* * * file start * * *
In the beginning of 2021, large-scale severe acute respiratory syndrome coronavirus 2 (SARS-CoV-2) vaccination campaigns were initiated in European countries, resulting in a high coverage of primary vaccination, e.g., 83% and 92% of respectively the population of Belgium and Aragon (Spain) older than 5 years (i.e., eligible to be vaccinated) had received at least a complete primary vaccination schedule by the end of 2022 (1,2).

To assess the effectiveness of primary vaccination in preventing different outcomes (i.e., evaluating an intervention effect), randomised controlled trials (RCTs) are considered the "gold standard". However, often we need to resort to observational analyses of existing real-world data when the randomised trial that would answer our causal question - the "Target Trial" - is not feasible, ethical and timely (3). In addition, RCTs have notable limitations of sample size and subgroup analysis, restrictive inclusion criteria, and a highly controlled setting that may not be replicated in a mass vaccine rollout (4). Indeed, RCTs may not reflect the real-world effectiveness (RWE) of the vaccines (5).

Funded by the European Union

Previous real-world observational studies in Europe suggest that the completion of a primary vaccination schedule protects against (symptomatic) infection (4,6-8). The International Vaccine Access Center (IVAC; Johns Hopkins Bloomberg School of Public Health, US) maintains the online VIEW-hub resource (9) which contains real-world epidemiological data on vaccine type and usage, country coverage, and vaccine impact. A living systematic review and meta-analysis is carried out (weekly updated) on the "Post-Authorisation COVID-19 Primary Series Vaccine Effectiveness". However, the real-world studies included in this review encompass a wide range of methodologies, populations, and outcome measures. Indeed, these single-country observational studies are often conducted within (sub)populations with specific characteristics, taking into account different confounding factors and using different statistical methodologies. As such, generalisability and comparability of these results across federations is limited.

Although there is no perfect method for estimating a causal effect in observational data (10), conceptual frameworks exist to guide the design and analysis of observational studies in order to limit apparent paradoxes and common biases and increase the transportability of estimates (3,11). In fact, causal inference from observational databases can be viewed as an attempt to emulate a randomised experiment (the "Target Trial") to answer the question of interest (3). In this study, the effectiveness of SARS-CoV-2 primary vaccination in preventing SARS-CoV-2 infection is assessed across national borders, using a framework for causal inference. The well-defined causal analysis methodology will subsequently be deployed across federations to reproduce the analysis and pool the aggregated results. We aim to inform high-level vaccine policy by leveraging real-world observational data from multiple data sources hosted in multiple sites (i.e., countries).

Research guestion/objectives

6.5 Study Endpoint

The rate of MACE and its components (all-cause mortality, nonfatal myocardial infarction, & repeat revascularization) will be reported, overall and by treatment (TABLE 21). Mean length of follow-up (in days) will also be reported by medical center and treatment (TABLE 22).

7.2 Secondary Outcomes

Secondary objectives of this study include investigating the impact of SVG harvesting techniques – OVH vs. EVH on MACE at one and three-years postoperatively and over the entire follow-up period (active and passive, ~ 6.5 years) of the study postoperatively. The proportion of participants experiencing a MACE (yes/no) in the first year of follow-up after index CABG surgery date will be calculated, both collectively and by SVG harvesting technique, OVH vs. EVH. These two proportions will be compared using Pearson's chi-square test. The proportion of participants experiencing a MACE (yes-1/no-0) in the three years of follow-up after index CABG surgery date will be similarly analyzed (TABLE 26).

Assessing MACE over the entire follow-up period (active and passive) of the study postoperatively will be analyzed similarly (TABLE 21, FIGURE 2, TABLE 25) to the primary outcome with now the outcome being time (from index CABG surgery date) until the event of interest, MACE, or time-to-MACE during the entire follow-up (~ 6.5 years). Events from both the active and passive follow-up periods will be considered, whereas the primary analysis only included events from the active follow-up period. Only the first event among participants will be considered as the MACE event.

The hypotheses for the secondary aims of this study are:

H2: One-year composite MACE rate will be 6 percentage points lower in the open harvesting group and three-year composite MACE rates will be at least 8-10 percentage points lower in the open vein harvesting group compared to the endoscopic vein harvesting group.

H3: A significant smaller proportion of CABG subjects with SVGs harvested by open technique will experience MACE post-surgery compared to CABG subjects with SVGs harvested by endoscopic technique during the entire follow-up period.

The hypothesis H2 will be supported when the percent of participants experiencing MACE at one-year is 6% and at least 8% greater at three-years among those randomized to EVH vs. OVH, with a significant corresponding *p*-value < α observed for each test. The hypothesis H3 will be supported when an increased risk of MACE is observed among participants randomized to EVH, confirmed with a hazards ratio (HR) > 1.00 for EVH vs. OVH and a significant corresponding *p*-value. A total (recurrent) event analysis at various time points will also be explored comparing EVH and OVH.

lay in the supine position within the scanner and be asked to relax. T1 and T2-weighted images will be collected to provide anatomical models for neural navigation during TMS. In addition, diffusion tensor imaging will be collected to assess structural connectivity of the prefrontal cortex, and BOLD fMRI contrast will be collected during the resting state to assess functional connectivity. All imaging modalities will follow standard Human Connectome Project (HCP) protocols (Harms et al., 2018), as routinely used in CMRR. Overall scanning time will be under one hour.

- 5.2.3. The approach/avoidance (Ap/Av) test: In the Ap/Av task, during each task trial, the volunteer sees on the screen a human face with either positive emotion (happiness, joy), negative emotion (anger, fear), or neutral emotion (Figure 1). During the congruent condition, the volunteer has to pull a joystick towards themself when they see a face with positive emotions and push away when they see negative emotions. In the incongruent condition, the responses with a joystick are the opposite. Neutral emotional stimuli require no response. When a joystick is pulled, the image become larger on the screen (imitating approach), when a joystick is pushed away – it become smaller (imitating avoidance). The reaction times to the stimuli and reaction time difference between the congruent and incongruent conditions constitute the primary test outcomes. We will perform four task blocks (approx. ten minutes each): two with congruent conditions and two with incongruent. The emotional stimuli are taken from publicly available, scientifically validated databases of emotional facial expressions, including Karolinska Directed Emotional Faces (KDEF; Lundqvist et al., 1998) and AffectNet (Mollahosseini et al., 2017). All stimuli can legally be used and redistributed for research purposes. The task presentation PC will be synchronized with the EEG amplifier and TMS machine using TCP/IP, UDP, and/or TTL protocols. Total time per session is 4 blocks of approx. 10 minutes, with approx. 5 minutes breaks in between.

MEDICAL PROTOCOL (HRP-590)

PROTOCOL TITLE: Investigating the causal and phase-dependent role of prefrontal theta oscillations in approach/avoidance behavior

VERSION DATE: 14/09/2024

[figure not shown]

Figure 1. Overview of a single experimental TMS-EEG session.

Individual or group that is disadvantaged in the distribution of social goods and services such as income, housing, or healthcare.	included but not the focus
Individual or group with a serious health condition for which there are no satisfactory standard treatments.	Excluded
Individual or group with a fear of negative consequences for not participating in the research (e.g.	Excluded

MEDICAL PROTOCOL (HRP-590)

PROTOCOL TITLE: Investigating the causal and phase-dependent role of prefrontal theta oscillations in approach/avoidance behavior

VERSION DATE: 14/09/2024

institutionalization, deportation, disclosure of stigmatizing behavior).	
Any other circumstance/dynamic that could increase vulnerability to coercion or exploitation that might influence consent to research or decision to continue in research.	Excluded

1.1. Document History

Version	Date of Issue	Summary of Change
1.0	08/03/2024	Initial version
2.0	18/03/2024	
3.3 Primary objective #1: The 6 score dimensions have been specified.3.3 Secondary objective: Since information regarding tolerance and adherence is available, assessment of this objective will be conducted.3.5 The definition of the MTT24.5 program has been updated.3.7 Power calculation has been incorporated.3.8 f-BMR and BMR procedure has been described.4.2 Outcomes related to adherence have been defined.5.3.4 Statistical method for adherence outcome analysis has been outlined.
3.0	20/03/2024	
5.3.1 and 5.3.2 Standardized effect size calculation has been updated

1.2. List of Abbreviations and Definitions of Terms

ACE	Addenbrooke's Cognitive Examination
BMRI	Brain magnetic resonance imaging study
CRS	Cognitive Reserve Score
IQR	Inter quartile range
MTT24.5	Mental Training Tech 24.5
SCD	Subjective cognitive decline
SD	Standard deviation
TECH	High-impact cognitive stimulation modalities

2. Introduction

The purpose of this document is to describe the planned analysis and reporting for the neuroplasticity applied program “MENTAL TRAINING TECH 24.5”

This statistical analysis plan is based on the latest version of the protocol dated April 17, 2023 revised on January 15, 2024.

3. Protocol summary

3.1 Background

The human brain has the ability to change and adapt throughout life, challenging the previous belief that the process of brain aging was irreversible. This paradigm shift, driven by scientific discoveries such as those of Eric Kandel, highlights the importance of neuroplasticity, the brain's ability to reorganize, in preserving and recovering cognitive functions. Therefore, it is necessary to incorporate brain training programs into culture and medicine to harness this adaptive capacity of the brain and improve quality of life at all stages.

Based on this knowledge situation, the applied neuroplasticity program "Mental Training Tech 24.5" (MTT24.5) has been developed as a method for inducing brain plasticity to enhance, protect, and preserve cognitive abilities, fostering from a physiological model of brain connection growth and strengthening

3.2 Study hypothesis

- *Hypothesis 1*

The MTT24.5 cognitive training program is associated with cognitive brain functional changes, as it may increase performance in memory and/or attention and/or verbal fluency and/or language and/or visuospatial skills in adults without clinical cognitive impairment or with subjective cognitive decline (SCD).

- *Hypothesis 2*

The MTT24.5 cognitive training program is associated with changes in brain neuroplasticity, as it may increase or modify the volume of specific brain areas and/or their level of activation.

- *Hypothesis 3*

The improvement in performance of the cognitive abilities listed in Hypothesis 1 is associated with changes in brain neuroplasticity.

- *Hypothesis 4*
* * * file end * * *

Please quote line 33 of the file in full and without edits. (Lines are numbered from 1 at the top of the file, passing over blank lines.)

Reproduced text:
1.0	08/03/2024	Initial version